Star-Bulletin Sports


Tuesday, August 17, 1999


B I G _ M A N _ C A M P

Jake on 'the make'

UConn center Jake Voskuhl has
won one national title, but he's in
Hawaii for the Big Man Camp to
make himself better on offense

By Pat Bigold
Star-Bulletin

Tapa

TURNING to plant his feet as flat as a duck and squaring off to shoot from the side of the lane, Jake Voskuhl looks like he stepped out of the Elvis era.

His expression is dead serious, and his sideburns are long - longer than any of the NBA players at the Big Man Camp on the Kamehameha gym floor would even think of growing them. And his two-tone blond hair is thick from letting it grow all summer.

"I didn't cut my sideburns for like a month and a half," said the gregarious 6-foot-11 center for the NCAA champion Connecticut Huskies.

"My friends were saying, like, 'You need to cut your sideburns, man.' "

Forgive Voskuhl that little eccentricity because that's about as out-of-order as he's going to get.

He's a lot more conventional than many athletes at his level.

Witness how he spent his last few days before coming here. Not partying, not shopping, not lying in the sun.


Associated Press
Center Jake Voskuhl will take on a larger role
in the Huskies' offense this season.



He spent them with Kerry Lucas, his Family Bible Church pastor from Texas.

Lucas is the same pastor who counseled Voskuhl for an hour before the NCAA title game against Duke. The Pastor's best advice: "Stay out of foul trouble."

Voskuhl and Lucas hadn't seen each other all summer and made up for lost time last week talking until dawn a couple of times about spiritual matters.

"There are still things I have questions about, and things that I struggle with, like any Christian," said the native of Katy, Texas.

"Pastor is one of my best friends, and we just like to hang out and talk."

They went fishing in Freeport, Tex., on Saturday. "We didn't get back until 4 or 5 a.m. and then I had to pack and be on a plane five hours later," he said with a contented smile.

"Fortunately, I had enough leg room on the plane to sleep."

Doing 'the dirty work'

Voskuhl is about as unselfish as they come on the basketball court. He's the man shoveling the coal to keep the locomotive running. He's the infantry man whose contribution to the battle is never fully understood or appreciated.

Look for his offensive stats and you won't find anything worth remembering.

He averaged 5.5 points throughout his junior season of 1998-99, and his output in the upset of the Blue Devils was two points.

But around the basket, he planted the seeds of victory which were harvested by teammates Richard Hamilton and Khalid El-Amin.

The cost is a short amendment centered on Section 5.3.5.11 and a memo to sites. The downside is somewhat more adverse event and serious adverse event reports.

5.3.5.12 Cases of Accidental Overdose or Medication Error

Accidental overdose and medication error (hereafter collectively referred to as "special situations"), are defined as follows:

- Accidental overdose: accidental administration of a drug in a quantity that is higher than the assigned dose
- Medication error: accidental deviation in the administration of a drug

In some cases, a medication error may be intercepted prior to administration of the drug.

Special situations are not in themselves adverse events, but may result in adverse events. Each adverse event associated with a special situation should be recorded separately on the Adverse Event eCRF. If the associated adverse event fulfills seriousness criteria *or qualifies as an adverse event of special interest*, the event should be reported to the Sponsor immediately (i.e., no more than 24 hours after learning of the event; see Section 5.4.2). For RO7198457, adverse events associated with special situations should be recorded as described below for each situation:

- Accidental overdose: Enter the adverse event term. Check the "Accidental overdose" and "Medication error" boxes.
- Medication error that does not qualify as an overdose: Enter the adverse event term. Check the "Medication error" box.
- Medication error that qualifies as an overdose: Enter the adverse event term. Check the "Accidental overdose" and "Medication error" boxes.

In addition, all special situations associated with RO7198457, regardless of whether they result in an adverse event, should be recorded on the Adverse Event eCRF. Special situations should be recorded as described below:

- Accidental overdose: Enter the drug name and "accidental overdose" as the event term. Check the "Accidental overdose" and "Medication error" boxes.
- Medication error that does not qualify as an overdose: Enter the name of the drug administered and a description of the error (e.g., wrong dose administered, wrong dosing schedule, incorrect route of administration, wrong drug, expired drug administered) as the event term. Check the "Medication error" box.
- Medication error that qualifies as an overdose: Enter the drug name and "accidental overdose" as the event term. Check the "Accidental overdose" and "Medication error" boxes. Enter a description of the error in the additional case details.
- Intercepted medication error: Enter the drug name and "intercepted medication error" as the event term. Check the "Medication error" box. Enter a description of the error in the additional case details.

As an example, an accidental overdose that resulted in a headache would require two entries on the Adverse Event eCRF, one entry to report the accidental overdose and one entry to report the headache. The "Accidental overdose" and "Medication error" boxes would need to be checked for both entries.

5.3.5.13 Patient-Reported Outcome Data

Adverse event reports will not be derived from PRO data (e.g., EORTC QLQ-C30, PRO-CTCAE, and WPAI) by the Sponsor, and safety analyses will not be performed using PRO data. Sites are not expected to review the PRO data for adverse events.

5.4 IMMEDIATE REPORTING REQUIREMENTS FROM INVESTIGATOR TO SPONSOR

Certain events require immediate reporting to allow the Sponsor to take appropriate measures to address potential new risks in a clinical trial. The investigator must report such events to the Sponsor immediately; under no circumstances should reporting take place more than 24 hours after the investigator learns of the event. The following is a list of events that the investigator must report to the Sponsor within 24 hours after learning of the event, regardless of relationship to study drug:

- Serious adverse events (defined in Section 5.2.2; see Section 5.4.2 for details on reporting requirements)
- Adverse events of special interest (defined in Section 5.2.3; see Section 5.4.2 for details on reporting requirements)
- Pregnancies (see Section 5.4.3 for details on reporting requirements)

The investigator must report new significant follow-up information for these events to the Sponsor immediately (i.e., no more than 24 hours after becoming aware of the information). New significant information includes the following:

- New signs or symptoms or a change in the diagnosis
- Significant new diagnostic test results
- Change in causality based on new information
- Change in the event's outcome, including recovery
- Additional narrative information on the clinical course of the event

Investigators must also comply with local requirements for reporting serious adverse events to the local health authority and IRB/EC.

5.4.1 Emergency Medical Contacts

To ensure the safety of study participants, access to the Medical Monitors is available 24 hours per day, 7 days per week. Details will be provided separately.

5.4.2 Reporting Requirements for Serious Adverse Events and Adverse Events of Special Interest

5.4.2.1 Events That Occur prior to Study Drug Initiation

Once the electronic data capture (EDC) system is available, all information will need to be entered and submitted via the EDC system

He did, as Big Man Camp founder Pete Newell puts it, "the dirty work," doubling on Elton Brand and other big men, blocking their shots, rebounding, keeping the ball in play above the rim, and setting picks.

"On any good team, everybody has a particular role to play," said Voskuhl, who doesn't mind being the lunch-pail guy in the paint, as long as the Huskies win.

He credits his blue-collar ethic to his father, Joe, who grew up in Kentucky in a two-room house with eight siblings.

"He had absolutely nothing," said Voskuhl of the man who went on to become one of Tulsa's top-10 all-time rebounders.

'Flat-footed' is good

Newell likes Voskuhl's gritty attitude on the hardwood, and he likes the way he anchors himself. Even if he looks flat-footed.

"The game should be played flat-footed," said Newell. "You don't want the weight to be on the balls of the feet, because in that way you commit yourself in a short chop step before you can go laterally."

Newell said he invited Voskuhl to work out with the pros for a reason.

"I don't have too many college guys with the NBA guys, but I brought Jake in because he's strong enough and aggressive enough to compete with them," he said.

As he enters the NCAA season which will determine how high he goes in the 2000 NBA Draft, Voskuhl is going to be forced out of the shadows. And that's why he came back to the Big Man camp for the second time in three summers.

The silent hero who has led UConn in blocked shots three seasons in a row and been first or second in rebounding over that stretch is going to get the ball more in coach Jim Calhoun's new offense.

"Next year the focus is going to change," said Voskuhl. "Instead of being a guard-oriented offense, as we've been, I think it will be more post.

"That means the 4 (power forward) and 5 (center) will have a lot more opportunity with the ball."

Getting a 'go-to'

Voskuhl said that's why he's been pushing himself harder this summer than at any time of his life. And he has specific learning objectives at the camp.

"I want to come out of here with a 'go-to shot,' " he said.

"Really all you need, like Pete says, are two shots. A go-to and then the counter to your go-to shot. That's my goal."

Newell nodded his head.

"He needs a go-to shot," said the Hall of Fame coach.

"Right now he has a tendency to have his palm on the shot too much. Your sensitivities are in your fingertips."

Newell said there's no doubt about Voskuhl's value as a player in next year's draft.

"He already does a lot of things to help a team win," he said.

"He's a really good rebounder. He really competes. Contact doesn't bother him a bit. In fact, he probably gets into too much contact because he gets into foul trouble. But he is an aggressive player, and aggressive players will get fouled."

Newell believes he can help Voskuhl become more visible in the box scores next season.

"But he's already got one real good stat," Newell said.

"He was the center on an NCAA championship team."


Big Man Camp

Bullet At Kamehameha Schools' Kekuhaupi'o Gym:
Bullet NBA players: Tomorrow - Friday, 8:30 a.m. to 11:30 a.m.
Bullet College players: Today - Saturday, 2:30 p.m. - 5:30 p.m.




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